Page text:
When considering health and safety hazards in an industrial environment, it’s important to think about what the hazards are, who they will affect and what you can do to manage risk in the most meaningful and practical way. The safety of staff and customers is paramount in establishing a profitable and sustainable business.
Working around machinery can be potentially hazardous as staff and others risk serious injury if they come into contact with moving parts of machinery. It is vital that all machinery guards are in optimum condition and that your staff are adequately trained to operate their machines. Employees should also be trained to know what to do if something goes wrong and to immediately report any damage to machinery.
Staff are at risk of potential shocks and burns from faulty electrical equipment, so all systems must be installed by a fully-qualified electrician. Electrics should be protected against water ingress and regular safety checks conducted. Staff must report any defective equipment immediately so it can be removed from use.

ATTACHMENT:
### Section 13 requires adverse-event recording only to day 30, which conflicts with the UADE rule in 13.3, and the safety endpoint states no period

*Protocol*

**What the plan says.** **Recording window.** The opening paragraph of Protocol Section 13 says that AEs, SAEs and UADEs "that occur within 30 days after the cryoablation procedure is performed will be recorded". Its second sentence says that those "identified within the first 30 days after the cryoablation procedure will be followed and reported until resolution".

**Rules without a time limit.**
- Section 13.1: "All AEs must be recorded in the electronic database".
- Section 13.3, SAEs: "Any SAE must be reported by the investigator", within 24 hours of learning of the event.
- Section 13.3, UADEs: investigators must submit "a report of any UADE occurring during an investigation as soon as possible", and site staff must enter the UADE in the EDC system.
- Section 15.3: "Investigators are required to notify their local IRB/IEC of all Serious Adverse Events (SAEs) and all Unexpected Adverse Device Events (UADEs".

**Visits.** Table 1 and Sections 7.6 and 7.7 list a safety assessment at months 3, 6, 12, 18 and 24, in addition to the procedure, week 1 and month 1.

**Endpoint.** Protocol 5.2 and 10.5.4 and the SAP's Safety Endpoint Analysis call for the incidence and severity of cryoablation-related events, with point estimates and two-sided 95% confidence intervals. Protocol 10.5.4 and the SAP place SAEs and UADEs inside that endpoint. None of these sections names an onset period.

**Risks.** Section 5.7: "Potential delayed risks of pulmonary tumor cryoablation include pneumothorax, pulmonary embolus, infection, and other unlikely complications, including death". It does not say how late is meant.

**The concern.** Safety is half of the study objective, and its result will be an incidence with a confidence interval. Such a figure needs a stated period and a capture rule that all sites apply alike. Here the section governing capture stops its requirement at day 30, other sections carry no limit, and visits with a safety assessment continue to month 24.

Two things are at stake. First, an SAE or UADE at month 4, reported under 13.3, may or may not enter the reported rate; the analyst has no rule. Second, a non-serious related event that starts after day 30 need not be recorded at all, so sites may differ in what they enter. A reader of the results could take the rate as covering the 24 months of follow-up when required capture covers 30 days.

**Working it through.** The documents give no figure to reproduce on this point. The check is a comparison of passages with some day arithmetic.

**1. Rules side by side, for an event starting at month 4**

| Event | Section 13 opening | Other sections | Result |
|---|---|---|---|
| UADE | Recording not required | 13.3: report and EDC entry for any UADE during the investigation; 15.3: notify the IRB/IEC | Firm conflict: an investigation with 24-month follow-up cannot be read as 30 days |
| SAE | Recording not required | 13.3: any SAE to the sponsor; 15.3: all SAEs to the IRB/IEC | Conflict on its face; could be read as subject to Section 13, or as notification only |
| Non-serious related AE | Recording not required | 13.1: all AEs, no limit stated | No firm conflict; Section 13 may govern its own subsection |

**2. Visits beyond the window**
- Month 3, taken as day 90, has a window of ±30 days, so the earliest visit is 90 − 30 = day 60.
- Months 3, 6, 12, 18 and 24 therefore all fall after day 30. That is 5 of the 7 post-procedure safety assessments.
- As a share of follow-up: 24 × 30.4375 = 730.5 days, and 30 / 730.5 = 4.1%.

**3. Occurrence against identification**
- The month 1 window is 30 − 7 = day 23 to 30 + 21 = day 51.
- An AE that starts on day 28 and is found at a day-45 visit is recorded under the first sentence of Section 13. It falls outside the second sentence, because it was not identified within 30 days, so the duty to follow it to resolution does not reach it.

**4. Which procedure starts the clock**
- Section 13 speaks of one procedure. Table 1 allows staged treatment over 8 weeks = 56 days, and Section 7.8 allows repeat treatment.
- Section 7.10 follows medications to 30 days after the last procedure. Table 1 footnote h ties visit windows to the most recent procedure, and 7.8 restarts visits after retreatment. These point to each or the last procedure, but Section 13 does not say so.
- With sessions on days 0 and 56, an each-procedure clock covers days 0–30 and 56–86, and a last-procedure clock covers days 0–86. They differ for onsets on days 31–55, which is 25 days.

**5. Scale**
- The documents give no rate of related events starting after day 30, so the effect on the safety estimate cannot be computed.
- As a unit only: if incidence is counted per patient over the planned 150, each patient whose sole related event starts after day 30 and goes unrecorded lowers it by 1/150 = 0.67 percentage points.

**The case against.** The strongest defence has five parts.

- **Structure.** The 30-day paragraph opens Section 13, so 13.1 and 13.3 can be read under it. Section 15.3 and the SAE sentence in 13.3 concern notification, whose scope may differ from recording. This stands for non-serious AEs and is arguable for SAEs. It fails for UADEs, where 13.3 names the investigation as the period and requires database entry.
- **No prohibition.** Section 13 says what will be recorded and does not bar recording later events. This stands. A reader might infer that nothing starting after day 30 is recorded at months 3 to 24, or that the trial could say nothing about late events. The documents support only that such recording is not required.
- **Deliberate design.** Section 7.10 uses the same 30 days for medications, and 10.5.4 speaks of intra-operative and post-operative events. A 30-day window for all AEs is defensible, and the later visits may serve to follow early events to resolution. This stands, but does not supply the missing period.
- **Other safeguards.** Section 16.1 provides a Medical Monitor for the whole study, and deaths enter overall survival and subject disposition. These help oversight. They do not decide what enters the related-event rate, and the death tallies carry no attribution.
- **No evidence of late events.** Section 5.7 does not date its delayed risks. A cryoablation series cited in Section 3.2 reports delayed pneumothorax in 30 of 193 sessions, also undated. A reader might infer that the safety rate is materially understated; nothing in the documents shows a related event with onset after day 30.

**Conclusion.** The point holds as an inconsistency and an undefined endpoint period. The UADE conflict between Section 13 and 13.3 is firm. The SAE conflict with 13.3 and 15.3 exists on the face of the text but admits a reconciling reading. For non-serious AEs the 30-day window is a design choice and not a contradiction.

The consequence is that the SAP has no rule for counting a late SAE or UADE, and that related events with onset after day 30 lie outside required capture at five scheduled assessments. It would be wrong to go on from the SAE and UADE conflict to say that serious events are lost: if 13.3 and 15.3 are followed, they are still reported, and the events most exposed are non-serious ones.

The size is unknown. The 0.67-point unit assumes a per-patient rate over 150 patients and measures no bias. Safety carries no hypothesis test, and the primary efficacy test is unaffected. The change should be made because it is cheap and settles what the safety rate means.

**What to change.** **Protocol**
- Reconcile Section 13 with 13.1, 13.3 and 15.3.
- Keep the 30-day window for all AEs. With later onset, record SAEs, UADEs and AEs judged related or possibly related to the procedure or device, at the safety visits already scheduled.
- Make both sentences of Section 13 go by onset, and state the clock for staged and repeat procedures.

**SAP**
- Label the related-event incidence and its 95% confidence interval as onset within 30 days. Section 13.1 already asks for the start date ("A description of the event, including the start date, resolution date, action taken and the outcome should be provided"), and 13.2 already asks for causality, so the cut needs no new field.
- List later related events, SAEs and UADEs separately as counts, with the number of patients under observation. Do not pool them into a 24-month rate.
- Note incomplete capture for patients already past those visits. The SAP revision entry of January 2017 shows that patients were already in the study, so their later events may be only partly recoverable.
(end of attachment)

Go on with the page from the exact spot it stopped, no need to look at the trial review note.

Staff may suffer serious or fatal injuries if struck by a vehicle. All staff operating vehicles including vans and forklift trucks must be trained by a competent person and all vehicles must be maintained and inspected according to instructions from the manufacturer. Even if time is tight, staff must always wear seat belts and have high-visibility vests available for wear if they are working in a zone where vehicles are coming in or out. Strict speed limits can also be introduced in industrial areas.
Working at Height
Falls from any height can cause serious injury to staff, so all ladders must be used safely. If possible, competent contractors should be hired to do building maintenance and repairs. Guidelines on stepladder safety and official working at height regulations can be easily obtained online.
If your business involves working with chemicals, with medical supplies, food production, the production of animal feed or extractables/leechables, it is advised that you seek the guidance of a toxicology service. Choose a firm that offers objective opinions and that will critically appraise an existing toxicology report that you may have commissioned. If you need help with preparing dossiers for the relevant regulatory bodies, look for a firm that specialises in this, like Bibra Toxicology Advice & Consulting. Your toxicology service should also help you interpret existing regulations so your business doesn’t fall foul of any important guidelines. Staff can risk skin problems from contact with chemicals and must be adequately trained in the safe handling of chemicals using the right protective equipment.